• subtitle: 2011 Surfing Magazine Shaper Of The Year Robert Weiner Hits East Coast To Talk Shop And Sample Some Rightside Love

Written by  Tom Petriken
Wednesday, 8/01/12

Lord knows we here at ESM love our homegrown East Coast shapers. But we’re also equally impressed when west coast shapers put in the time and effort to build dedicated rosters, shop accounts, and followings in our neck of the woods. Hailing from Ventura County, CA, Robert Weiner has developed his shaping skills by producing boards for all different kinds of waves. Over the years, rider feedback and daily surfing has forged Robert into a true master of his craft, and recently, he’s expanded on the Rightside, sponsoring surfers like Clay Pollioni, Tom Petriken, and Dallas Tolson. In 2011, Robert was crowned Surfing Magazine's Shaper Of The Year, and last week was his first time experiencing the East Coast as he visited shops in the Mid-Atlantic and Northeast. caught up with Robert to talk about the experience.

ESM: So you got to see two of National Geographic's “World's 20 Best Surf Towns” in Montauk, NY, and Wrightsville Beach, NC. What was the vibe like?

Robert Weiner: The vibe was great — everyone was super nice and everyone seems to be stoked on the boards.

ESM: Try any good regional Rightside fare?

RW: The food was great. We went to the restaurant that my teamrider Dallas Tolson waits tables at, Ketch 55 on the Outer Banks. He suggested the shrimp and grits, so I tried that, and it was amazing.

ESM: Where did you get to surf?

RW: My rep, Mick Cotton, teamriders Dallas Tolson and Brad Harrell, and Trip from REAL Watersports, and I surfed a few different spots on the Outer Banks! We also surfed Ocean City, MD, with some of the shop kids from Chauncey’s and a spot north of Brave New World in New Jersey with Tom Petriken and photographer Mike Incitti. We were able to surf in Montauk, and I also surfed some one-footers in Wrightsville on my Mush Machine. The water was so nice and warm.

ESM: Bring any other East Coast-specific boards with you?

RW: In addition to the Mush Machine, I brought a brand new Black Punt that I shaped just before I left. Both boards worked well in the East Coast conditions.

ESM: Are those the models that East Coasters are requesting and ordering the most?

RW: The White Diamond is still very popular. We’re also getting a lot of orders for the Mush Machine, the Diamond Fish, and the Modern ‘80s.

ESM: It’s no secret that talking to your shaper makes a huge difference. How was it meeting and talking shop with some of the surfers riding your designs?

RW: It was great to talk to all the guys who were at the shops and hear about how they’re loving the boards. It's really nice to see all my years of hard work bring so much stoke to the guys on the East Coast.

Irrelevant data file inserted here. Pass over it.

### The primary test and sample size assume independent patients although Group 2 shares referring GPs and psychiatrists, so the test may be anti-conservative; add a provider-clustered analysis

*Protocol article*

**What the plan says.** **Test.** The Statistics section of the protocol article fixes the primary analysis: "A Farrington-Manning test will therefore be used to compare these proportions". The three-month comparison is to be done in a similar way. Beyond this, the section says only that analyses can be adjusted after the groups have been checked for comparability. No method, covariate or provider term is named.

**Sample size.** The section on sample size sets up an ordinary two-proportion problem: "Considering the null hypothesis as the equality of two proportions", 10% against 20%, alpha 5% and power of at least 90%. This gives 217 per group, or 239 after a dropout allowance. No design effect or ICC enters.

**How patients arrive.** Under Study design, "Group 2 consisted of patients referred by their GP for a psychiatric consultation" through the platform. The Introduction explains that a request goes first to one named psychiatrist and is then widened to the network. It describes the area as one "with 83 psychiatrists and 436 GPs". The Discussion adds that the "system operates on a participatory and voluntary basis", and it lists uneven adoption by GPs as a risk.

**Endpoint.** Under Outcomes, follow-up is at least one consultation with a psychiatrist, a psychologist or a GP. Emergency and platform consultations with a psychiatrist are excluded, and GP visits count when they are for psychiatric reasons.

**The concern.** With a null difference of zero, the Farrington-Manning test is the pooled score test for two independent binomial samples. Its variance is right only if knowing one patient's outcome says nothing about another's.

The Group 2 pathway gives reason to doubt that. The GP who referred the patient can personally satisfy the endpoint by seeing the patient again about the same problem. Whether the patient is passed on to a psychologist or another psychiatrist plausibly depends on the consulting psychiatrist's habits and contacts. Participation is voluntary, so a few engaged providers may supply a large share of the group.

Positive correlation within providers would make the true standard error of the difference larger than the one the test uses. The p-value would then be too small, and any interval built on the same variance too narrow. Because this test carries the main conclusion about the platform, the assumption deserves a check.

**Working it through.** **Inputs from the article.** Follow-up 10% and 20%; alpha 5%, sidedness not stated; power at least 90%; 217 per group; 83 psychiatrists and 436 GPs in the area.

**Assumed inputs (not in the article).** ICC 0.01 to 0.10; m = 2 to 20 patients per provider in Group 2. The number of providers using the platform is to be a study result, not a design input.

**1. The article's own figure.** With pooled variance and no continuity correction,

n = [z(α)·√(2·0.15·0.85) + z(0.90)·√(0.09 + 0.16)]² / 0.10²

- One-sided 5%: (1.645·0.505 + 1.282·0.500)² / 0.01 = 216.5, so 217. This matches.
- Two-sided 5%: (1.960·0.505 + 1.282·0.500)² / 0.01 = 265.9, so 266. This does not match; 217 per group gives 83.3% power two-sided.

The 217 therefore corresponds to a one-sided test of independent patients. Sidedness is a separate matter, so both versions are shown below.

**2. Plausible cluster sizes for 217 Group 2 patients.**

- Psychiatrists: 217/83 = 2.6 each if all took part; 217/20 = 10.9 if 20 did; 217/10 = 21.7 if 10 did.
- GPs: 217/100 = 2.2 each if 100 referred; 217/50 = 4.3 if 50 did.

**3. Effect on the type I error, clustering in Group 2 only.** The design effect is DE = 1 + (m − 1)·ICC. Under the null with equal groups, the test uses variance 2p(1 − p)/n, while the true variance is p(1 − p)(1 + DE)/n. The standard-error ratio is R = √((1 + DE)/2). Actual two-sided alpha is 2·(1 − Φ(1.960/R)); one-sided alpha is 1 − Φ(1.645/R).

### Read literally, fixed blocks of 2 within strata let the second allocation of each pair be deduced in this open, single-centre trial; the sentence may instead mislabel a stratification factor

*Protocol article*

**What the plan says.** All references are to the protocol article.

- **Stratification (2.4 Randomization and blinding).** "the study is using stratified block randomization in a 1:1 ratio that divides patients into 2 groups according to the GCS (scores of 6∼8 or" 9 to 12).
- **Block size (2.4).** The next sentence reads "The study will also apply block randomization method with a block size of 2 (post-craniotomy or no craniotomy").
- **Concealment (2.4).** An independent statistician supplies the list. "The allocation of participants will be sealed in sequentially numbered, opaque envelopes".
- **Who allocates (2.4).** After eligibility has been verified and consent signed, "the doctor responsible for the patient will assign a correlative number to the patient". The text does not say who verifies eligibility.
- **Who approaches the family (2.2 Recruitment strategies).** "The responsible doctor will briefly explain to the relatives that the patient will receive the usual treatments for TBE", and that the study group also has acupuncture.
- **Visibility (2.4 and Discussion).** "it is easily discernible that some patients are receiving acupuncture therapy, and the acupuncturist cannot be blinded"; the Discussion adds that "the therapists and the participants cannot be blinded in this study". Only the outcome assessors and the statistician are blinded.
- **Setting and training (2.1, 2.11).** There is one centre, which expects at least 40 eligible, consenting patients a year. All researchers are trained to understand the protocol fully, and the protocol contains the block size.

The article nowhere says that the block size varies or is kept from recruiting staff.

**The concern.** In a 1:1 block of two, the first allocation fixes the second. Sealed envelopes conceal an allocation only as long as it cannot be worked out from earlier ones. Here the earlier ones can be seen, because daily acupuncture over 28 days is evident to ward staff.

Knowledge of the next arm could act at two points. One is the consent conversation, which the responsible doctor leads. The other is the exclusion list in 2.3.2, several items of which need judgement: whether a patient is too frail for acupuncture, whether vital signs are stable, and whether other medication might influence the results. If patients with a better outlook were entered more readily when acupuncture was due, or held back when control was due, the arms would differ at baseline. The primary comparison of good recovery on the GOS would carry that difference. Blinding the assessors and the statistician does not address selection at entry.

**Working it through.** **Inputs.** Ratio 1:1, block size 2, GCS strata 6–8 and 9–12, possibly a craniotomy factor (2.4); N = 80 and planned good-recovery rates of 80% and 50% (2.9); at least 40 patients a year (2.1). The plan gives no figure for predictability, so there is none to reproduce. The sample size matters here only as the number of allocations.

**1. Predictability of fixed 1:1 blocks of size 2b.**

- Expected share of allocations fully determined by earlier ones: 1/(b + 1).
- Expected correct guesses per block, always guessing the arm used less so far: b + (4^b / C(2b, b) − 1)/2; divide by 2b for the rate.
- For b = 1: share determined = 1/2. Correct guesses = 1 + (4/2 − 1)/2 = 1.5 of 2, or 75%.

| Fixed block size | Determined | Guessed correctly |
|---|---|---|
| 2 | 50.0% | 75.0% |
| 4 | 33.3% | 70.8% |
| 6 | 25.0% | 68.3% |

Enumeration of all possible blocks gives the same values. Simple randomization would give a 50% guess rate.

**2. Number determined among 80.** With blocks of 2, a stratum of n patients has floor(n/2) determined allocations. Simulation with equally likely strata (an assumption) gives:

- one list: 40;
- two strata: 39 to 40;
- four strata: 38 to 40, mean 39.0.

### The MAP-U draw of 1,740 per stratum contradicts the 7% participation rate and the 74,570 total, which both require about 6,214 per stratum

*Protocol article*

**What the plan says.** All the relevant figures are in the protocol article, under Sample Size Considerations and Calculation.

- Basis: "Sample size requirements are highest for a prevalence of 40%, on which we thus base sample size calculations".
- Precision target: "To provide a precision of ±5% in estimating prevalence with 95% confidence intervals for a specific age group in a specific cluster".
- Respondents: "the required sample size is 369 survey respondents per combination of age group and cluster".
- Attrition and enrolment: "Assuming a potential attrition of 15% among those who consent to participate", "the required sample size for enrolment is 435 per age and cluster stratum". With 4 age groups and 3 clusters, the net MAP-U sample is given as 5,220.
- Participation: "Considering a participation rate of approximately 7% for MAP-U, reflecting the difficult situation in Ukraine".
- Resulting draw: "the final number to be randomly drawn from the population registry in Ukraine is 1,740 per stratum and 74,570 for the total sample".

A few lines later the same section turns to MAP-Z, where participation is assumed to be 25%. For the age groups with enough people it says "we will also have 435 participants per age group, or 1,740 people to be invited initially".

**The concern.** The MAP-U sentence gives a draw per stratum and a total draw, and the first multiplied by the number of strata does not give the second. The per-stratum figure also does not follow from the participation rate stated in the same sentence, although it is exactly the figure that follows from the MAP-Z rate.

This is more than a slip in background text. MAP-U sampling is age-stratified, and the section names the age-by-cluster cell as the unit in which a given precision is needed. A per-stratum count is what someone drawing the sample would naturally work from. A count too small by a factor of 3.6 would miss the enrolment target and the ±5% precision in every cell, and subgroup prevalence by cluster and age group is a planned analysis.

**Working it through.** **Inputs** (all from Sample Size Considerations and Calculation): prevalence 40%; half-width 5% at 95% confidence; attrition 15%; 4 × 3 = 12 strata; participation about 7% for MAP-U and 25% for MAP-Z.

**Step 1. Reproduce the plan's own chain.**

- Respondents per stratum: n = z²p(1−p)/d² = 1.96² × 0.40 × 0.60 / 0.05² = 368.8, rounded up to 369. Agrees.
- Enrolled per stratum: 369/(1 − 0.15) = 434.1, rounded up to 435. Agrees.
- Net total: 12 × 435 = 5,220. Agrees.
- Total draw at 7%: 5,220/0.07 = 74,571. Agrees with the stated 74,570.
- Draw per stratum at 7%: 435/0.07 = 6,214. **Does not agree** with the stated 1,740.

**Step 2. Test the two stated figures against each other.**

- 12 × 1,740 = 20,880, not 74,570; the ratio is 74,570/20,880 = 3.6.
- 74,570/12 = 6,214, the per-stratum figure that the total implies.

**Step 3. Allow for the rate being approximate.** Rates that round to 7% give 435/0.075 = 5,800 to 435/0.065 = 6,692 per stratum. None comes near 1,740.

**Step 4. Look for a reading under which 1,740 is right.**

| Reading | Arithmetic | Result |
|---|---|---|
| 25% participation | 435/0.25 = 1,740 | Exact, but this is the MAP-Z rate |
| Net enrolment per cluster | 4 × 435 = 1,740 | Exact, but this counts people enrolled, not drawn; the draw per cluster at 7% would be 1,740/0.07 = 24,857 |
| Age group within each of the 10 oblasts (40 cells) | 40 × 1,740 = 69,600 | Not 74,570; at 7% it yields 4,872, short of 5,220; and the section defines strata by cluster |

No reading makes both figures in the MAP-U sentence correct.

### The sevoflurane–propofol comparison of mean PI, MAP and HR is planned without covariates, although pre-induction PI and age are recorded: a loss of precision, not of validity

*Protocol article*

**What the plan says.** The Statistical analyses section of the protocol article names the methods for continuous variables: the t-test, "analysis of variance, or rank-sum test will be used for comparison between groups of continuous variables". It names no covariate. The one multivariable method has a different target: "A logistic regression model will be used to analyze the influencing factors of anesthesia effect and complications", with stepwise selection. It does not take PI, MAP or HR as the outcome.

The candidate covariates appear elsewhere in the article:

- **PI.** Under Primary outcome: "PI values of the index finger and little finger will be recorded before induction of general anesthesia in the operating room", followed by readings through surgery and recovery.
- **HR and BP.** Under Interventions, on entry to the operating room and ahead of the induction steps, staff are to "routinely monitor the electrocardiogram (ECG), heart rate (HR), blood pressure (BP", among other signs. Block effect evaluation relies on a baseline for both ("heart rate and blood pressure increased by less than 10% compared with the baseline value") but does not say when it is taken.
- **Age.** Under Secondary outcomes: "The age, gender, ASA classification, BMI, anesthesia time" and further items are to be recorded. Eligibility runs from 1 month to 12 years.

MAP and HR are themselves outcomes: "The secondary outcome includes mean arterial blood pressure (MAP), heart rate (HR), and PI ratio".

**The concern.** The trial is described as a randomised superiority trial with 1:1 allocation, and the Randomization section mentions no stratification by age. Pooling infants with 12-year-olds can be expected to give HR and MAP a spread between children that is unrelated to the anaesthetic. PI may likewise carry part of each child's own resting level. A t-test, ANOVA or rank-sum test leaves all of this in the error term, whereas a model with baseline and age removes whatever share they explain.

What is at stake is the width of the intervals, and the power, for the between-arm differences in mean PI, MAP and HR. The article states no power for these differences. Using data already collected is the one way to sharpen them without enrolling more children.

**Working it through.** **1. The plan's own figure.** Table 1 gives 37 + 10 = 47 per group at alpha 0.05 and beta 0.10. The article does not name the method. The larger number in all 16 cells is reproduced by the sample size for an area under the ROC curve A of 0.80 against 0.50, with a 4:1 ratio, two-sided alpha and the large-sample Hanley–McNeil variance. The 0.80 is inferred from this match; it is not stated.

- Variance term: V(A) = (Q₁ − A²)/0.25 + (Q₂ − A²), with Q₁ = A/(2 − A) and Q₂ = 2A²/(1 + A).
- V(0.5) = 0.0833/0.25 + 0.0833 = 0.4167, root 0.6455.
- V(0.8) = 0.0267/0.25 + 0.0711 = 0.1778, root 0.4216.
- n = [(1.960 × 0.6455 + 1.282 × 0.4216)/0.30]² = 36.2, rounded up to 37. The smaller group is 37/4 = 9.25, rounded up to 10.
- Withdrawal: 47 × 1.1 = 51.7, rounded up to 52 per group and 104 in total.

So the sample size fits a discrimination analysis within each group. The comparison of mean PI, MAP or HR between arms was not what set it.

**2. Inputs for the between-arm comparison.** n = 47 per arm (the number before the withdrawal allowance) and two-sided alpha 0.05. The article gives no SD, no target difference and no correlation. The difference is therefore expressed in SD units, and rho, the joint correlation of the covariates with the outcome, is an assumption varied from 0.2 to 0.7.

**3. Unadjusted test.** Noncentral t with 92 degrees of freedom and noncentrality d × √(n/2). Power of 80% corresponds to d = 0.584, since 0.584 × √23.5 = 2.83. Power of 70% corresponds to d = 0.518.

ESM: When did you start sending boards over here, and what was the first store to add Roberts Surfboards to its lineup?

RW: About three and half years ago at Aussie Island in Wilmington, NC. I shaped a board for Mick Cotton and he absolutely loved it, so he called me and asked me if he could help sell the boards because he wanted his friends to get the same stoke that he had. He first got my boards into Aussie Island, and then I was voted Surfing Magazine’s Shaper Of The Year. So Mick suggested that I go to Surf Expo, and with the help of Mick, Bruce Chrisner, and Grant Parra we now have 25 accounts on the East Coast and are looking forward to getting into some great accounts in Florida and Texas.

ESM: Does the same thought process come into play when shaping a board for an East Coast beachbreak compared to a California beachbreak?

RW: They are similar. We now have so many different models to choose from that it’s just a matter of picking the right model for the waves you will be riding. For example, I shape a White Diamond the same for the west coast as I would for the East Coast. And if someone on the East Coast wants a Black Thumb for good days, I’ll shape it the same way I would for the west coast.

ESM: Have you needed to make any significant changes to models for the East Coast?

RW: The only changes I make are on custom orders, and usually those are dimension changes. I try to keep the models true to the original formula. If someone wants me to add something to the original model, I won’t put that model name on that board, just because it’s really not that model anymore.

ESM: What was the most memorable moment during your two-week journey up and down the East Coast?

RW: Getting to meet all the people that love riding my boards. It’s a great feeling to know that I bring joy to so many surfers through my love of shaping boards. Also surfing with my youngest daughter and friends in warm water. Thanks to everyone for all the great memories in and out of the water.


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